At the end of the reaction, a red coloured precipitate, made up of ferric hydroxide, was recovered from the filters, the metal lead was separated from the iron and both were weighed.
The aqueous phase was treated with sodium hydroxide until reaching pH 5.5-6 and simultaneously air was blown into it, obtaining the dual effect of oxidising the residual ferrous ions to form ferric ions and of precipitating them as ferric hydroxide, which was separated off from the solution by means of filtration. After separation of the ferric hydroxide, the solution was additioned with further sodium hydroxide and brought down to room temperature so as to facilitate separation of the sodium sulphate.
The liquid phase, after correction of the pH to a value of 5.4, was used for a new treatment cycle of the pastel in the same conditions described above, obtaining results that were sufficiently similar in terms of lead recovery and metal iron consumption levels.
This operation was repeated 5 times, obtaining sufficiently similar results in terms of lead recovery, iron consumption and sodium sulphate recovery for each cycle.
The mass balances of the reactions described in this and the following examples are summarised in Table 1.
50 grams of powder, having the same composition as the powder described in example 1, obtained by milling the lead-based elements of a battery, were treated in the same apparatus described in example 1.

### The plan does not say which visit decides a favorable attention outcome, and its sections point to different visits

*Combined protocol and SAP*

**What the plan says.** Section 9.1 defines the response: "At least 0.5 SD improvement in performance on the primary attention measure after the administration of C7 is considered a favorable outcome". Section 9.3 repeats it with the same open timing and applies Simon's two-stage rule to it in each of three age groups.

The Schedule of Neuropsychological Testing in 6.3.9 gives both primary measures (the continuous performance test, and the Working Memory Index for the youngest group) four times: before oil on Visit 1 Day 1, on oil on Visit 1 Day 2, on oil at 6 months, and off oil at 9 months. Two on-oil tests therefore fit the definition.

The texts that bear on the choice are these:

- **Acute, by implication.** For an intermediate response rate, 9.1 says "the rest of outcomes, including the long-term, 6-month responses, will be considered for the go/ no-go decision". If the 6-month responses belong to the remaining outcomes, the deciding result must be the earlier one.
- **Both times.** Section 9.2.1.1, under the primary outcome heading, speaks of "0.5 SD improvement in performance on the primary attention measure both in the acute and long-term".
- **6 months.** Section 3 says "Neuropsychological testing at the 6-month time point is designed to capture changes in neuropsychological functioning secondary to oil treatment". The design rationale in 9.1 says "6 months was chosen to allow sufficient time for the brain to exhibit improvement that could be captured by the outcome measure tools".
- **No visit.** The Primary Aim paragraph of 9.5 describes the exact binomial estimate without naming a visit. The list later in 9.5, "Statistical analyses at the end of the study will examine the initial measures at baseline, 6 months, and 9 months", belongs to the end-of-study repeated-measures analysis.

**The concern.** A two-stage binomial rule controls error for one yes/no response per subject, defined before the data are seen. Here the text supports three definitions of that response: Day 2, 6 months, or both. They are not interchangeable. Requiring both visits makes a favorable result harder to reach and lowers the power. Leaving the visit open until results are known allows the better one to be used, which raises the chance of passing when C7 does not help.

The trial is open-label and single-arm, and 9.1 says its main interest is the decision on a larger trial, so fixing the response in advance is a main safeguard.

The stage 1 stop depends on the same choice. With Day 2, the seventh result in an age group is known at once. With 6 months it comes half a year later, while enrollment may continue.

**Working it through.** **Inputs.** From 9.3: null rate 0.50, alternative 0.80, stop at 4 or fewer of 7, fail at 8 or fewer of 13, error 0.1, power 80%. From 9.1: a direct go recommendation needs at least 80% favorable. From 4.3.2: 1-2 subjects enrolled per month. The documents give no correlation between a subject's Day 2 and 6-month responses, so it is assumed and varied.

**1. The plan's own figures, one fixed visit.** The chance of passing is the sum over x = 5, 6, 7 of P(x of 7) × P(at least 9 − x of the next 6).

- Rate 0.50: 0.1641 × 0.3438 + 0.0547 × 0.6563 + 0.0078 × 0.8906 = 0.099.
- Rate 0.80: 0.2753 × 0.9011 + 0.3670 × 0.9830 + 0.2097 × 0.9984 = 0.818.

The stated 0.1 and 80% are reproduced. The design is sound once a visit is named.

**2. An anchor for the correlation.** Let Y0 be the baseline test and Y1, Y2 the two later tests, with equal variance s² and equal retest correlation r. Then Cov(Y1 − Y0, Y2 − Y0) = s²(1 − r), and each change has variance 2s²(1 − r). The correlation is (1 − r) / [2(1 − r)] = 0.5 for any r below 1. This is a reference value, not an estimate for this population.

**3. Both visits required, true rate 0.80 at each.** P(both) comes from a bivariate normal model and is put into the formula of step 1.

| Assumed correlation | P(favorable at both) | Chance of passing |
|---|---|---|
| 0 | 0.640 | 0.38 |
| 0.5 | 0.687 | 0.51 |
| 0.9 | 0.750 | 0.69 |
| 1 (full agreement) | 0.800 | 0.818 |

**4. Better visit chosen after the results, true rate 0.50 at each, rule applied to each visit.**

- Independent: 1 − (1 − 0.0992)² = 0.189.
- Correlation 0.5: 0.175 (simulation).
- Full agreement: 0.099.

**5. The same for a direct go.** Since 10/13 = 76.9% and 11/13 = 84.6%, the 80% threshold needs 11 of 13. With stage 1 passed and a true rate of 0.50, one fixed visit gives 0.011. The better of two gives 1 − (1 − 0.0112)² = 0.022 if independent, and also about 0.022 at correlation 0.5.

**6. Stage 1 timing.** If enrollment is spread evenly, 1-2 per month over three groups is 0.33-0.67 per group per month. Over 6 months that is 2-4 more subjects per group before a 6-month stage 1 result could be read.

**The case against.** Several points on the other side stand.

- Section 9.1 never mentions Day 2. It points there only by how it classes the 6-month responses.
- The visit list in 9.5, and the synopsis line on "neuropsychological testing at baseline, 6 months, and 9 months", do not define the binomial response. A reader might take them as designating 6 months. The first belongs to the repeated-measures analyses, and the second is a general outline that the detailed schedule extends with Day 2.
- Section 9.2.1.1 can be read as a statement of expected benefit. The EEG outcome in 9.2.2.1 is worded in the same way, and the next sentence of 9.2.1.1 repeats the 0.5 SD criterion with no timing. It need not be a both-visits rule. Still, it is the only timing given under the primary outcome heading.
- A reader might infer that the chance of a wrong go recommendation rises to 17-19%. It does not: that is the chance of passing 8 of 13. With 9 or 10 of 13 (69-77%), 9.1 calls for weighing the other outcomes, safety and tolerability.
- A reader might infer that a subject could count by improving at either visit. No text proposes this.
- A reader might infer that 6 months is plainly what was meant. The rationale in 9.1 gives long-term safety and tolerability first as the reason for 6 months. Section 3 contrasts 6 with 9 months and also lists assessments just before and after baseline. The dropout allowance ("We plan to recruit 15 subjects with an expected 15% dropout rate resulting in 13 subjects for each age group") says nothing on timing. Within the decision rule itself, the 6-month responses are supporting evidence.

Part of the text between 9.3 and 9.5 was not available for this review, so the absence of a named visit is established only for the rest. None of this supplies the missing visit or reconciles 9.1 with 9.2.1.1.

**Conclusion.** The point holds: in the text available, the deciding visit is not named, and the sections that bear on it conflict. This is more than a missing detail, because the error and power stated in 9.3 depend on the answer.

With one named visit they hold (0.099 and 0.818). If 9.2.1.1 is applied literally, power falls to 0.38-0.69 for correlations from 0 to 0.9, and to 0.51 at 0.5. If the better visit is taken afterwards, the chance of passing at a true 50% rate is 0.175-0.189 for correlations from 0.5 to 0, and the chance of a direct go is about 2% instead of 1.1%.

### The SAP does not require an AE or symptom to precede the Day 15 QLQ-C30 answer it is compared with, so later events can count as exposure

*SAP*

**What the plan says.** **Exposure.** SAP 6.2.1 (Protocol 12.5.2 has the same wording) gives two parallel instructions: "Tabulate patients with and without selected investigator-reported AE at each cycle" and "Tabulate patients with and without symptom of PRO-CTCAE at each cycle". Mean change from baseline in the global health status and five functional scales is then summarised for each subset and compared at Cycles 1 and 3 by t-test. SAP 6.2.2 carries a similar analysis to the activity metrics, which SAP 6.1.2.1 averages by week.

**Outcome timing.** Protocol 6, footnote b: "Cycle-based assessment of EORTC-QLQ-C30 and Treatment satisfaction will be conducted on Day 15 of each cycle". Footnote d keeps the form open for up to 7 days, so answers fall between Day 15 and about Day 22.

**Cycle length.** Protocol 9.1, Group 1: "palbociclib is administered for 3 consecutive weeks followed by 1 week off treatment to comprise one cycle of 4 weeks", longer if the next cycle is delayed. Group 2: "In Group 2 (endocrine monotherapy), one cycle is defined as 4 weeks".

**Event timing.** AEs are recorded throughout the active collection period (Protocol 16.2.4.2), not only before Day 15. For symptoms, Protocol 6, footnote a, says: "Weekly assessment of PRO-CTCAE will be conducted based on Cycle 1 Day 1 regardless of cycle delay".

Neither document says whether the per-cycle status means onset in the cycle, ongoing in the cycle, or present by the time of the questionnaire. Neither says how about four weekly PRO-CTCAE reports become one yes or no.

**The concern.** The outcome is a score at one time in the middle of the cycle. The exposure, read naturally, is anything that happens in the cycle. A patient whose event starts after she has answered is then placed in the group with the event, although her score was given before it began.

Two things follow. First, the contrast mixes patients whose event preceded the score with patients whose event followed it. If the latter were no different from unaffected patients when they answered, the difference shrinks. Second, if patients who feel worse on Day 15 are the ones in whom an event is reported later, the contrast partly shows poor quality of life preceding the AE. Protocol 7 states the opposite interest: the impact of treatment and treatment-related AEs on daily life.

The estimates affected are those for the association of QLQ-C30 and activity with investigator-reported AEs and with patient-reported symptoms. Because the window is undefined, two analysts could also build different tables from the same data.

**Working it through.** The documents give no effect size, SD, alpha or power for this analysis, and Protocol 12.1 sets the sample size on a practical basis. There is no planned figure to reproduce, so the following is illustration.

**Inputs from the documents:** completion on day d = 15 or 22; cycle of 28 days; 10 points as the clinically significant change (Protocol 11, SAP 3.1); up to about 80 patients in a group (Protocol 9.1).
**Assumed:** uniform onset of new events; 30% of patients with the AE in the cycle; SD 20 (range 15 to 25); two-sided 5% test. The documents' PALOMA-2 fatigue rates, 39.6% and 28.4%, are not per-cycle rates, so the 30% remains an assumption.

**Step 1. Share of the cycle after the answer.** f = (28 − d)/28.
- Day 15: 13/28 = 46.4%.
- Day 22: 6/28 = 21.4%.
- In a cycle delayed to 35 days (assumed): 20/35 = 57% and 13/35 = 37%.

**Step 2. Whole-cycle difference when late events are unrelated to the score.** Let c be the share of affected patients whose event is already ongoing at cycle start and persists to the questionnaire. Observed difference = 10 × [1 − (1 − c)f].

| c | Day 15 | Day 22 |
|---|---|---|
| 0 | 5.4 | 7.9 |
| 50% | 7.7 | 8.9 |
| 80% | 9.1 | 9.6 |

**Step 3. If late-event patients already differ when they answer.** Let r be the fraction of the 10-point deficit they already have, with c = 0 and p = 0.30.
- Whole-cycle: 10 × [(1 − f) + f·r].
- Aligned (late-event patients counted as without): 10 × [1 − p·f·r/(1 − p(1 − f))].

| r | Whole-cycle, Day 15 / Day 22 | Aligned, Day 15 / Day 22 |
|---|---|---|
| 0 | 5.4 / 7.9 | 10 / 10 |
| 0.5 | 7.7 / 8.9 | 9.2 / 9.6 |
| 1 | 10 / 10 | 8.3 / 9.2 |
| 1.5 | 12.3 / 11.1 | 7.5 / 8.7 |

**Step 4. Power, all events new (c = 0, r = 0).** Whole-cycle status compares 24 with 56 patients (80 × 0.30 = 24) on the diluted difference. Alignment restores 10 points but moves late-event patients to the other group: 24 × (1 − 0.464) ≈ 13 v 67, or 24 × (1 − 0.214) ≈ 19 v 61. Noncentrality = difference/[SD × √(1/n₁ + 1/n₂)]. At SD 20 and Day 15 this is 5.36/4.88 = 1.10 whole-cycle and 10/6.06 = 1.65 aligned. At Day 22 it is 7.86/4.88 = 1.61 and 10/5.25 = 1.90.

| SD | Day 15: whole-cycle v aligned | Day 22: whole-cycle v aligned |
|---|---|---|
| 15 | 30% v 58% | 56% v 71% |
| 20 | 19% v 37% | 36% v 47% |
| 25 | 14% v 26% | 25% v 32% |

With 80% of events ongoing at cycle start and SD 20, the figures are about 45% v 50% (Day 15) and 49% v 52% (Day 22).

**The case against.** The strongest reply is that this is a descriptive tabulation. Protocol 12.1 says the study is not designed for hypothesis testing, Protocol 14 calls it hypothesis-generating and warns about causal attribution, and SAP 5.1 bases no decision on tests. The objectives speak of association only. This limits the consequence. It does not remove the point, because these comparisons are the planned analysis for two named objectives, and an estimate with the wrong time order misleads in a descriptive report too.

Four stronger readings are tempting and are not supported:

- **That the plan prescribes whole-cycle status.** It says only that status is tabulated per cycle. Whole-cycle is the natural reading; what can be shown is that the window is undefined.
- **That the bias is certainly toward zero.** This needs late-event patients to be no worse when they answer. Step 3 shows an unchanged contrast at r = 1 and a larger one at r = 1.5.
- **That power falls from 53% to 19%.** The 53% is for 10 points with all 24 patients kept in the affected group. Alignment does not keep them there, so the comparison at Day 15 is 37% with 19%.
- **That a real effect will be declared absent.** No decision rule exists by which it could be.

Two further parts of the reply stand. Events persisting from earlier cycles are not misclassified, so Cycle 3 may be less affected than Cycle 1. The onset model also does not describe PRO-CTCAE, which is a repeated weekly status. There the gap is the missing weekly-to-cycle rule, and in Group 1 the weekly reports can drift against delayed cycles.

The volumes of water used were the same, whereas 100 g of ammonium acetate were used as a solubilising agent. The initial pH of the solution was lowered to 2 by addition of acetic acid. The temperature of the test was 70° C. and the duration 2 hours.
At the end of the reaction, only metal lead was recovered as a solid, as the ferric and ferrous ions are all present in the solution.
The solution was therefore treated with sodium hydroxide until reaching pH 5.5-6 and simultaneously air was blown into it, obtaining the dual effect of oxidising the ferrous ions to form ferric ions and of precipitating them as ferric hydroxide, which was separated off from the solution by means of filtration. After separation of the ferric hydroxide, the solution was additioned with further sodium hydroxide and brought down to room temperature so as to facilitate separation of the sodium sulphate.
The liquid phase was additioned with acetic acid until reaching a pH value of 2 and was used for a new treatment cycle of the pastel in the same conditions described above.